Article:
Breeders and fanciers describe Bostons as gentle, alert, and wellmannered. The dogs can be rambunctious, harkening back to their terrier ancestors. But that same energy can be redirected into rousing games of fetch, flyball, or agility. (Check out Chapter Taking Training to the Next Level
for fun things to do with your Boston.)
Not known to be barkers, Boston Terriers don’t make the best guard dogs — especially because they’re too friendly to strangers! They adore children and senior citizens, making a properly socialized Boston an ideal pet for a young family or an empty-nester.
Bostons get along splendidly with other canine and feline pets. They enjoy having one another for companionship. If you’ve ever seen a pack of Bostons playing together, you know how much fun they can have!
Despite the Boston’s charming characteristics, you should consider these challenges that come with this canine “gentleman:”
– Unstable temperament: Bostons bred by unethical and inexperienced breeders may not exhibit stable demeanors. Obedience instructors and veterinary behaviorists counsel many clients whose Bostons display neurotic behavior, such as ceaseless barking, hyperactivity, and aggression. Purchase your dog from a reputable breeder who knows how to select for stable temperaments. (Flip to Chapter A Match Made in Boston for advice on finding a breeder and choosing a healthy puppy.)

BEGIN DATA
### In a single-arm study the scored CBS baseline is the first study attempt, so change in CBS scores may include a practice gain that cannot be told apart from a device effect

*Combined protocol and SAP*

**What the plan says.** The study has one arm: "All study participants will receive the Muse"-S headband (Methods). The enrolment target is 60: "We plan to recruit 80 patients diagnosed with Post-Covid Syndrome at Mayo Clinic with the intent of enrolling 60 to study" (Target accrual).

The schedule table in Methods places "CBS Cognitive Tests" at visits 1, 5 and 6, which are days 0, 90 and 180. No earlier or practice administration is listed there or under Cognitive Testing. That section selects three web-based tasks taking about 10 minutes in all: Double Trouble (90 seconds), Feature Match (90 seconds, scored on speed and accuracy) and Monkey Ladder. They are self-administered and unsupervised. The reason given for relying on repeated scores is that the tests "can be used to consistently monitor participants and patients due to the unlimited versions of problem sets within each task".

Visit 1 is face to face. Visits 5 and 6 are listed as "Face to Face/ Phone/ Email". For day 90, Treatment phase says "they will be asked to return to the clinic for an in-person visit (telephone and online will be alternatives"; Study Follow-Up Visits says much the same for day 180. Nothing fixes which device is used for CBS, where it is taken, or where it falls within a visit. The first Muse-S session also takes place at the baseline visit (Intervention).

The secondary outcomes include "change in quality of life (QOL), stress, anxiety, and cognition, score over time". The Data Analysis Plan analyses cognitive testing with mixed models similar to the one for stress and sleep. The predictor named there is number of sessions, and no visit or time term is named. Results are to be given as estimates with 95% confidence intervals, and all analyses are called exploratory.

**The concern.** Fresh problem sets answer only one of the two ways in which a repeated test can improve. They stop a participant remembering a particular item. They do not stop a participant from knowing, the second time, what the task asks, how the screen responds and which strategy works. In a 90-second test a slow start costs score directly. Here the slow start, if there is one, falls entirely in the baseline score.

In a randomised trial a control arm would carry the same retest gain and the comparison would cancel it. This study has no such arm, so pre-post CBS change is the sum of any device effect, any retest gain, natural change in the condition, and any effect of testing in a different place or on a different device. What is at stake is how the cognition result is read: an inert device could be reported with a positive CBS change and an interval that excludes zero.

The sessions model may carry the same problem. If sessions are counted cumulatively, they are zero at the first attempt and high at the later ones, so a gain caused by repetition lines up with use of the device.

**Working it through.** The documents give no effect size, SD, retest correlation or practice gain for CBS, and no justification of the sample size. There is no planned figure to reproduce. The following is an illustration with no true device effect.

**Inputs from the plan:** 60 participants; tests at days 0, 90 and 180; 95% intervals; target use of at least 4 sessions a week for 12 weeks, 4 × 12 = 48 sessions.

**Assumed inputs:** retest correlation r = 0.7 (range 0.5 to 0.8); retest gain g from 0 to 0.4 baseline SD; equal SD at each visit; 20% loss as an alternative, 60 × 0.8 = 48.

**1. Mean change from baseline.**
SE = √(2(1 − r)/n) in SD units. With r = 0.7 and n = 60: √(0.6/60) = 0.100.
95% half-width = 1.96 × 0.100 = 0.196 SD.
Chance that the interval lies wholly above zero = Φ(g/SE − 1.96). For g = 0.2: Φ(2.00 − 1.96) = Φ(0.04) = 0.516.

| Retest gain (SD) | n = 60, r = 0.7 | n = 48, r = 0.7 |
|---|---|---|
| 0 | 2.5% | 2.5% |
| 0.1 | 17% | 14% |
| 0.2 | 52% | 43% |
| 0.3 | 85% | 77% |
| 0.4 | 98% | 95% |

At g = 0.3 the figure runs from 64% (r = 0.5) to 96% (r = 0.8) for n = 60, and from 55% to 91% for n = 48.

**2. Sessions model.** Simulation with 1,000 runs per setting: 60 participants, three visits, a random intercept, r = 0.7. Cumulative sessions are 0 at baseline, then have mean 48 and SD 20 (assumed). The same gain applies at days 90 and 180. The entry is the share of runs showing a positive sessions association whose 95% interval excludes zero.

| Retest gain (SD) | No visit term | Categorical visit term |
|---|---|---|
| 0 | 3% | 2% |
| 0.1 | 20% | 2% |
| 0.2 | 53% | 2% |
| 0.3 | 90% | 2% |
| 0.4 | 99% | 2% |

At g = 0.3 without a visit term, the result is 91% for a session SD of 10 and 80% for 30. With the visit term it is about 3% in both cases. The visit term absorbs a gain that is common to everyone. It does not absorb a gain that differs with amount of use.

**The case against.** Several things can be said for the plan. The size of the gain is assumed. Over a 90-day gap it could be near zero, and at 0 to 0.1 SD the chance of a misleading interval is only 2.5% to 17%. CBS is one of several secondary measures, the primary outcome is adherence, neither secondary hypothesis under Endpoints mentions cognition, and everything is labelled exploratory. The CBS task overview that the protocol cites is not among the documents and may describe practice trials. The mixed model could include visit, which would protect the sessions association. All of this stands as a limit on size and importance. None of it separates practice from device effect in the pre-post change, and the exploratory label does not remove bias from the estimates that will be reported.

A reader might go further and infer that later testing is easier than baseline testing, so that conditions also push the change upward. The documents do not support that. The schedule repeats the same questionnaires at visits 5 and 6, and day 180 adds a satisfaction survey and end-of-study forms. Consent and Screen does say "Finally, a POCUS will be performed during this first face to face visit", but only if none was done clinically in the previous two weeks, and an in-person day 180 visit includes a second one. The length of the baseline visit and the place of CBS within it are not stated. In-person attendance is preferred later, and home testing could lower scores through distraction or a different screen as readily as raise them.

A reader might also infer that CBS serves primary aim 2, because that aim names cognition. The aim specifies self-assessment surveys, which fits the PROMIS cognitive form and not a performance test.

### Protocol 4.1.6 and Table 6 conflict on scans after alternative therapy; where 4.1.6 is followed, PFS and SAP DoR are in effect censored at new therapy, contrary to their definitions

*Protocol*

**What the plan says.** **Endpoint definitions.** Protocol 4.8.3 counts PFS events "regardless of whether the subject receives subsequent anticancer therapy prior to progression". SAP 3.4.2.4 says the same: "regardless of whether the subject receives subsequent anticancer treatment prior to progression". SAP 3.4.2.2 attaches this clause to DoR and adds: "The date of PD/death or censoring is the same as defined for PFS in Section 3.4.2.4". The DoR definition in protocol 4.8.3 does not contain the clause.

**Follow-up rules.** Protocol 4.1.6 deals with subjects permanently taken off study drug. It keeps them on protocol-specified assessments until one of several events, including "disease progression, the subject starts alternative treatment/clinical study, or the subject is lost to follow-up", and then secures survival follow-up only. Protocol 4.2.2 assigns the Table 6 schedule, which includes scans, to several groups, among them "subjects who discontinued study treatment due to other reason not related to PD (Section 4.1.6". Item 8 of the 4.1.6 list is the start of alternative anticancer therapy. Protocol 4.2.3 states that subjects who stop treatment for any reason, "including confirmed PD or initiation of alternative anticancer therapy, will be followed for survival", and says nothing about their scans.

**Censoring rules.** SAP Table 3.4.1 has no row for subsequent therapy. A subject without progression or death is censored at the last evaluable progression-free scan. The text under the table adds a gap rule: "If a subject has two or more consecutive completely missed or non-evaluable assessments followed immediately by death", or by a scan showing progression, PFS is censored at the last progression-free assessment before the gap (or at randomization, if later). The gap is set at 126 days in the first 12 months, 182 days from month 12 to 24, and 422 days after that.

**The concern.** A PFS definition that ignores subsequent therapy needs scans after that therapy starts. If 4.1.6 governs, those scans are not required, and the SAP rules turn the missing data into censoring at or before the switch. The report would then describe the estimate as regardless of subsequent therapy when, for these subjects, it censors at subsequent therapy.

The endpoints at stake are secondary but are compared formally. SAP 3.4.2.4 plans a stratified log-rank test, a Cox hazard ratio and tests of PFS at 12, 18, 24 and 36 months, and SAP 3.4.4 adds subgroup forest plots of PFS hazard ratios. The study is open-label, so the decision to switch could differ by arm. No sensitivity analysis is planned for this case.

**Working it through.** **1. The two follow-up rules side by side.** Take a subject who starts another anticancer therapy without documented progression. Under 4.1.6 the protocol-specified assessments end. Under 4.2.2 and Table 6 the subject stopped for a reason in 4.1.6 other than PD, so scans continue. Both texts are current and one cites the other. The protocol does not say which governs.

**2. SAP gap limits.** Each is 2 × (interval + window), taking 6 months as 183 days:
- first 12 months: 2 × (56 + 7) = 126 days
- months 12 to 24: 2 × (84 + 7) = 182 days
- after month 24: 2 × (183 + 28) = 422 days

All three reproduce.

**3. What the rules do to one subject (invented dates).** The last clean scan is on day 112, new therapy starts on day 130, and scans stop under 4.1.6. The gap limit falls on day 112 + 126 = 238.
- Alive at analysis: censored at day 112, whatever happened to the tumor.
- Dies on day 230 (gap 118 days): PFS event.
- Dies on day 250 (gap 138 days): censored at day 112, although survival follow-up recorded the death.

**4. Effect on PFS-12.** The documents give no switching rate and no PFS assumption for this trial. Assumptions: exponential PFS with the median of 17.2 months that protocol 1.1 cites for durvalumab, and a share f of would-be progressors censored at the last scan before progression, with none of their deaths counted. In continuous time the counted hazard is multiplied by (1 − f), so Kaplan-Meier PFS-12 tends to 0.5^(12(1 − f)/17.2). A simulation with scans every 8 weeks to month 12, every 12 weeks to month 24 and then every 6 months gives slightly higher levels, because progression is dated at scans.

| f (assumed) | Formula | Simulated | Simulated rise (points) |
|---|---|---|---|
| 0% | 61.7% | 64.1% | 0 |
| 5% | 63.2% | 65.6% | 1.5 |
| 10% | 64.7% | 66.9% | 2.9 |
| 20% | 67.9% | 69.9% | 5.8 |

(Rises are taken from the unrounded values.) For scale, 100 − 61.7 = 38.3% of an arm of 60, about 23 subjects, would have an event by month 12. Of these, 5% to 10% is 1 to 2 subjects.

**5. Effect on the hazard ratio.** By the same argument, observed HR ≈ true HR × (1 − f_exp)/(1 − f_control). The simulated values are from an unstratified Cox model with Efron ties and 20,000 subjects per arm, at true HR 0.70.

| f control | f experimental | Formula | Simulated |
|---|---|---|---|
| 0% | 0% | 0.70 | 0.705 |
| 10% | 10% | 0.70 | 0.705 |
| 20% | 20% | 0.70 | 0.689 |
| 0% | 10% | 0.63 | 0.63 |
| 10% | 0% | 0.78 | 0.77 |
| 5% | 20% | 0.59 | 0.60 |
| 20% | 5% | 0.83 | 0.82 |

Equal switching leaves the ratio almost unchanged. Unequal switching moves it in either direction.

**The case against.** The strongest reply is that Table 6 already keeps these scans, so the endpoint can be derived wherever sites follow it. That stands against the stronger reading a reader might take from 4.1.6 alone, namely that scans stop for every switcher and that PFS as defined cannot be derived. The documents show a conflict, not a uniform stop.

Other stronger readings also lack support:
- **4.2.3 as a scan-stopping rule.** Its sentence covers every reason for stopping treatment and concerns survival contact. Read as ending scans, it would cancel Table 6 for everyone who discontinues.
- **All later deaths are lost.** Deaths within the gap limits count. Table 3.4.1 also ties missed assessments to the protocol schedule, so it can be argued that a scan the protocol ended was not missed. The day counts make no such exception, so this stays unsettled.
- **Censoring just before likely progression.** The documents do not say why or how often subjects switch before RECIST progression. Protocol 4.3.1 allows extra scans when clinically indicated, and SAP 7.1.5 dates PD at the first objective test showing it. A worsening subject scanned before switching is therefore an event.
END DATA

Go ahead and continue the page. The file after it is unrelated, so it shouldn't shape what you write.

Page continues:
– Housetraining difficulties: Drawing on that terrier stubbornness, Bostons can be difficult to housetrain. Plan to spend at least six months training your dog before you see results. (You can help your Boston master housetraining basics with Chapter Housetraining for Bostons.)
– Snorts and snores: Because of their shortened muzzles, Bostons tend to snort, wheeze, grunt, and snore loudly. Some Boston owners find these little noises endearing, but they drive others crazy! In some cases, the noises can indicate breathing difficulties, and your veterinarian can diagnose and treat any problem or potential problems. (For more details about Boston Terrier–specific health issues, turn to Chapter Breed-Specific Ailments.)
by Wendy Bedwell-Wilson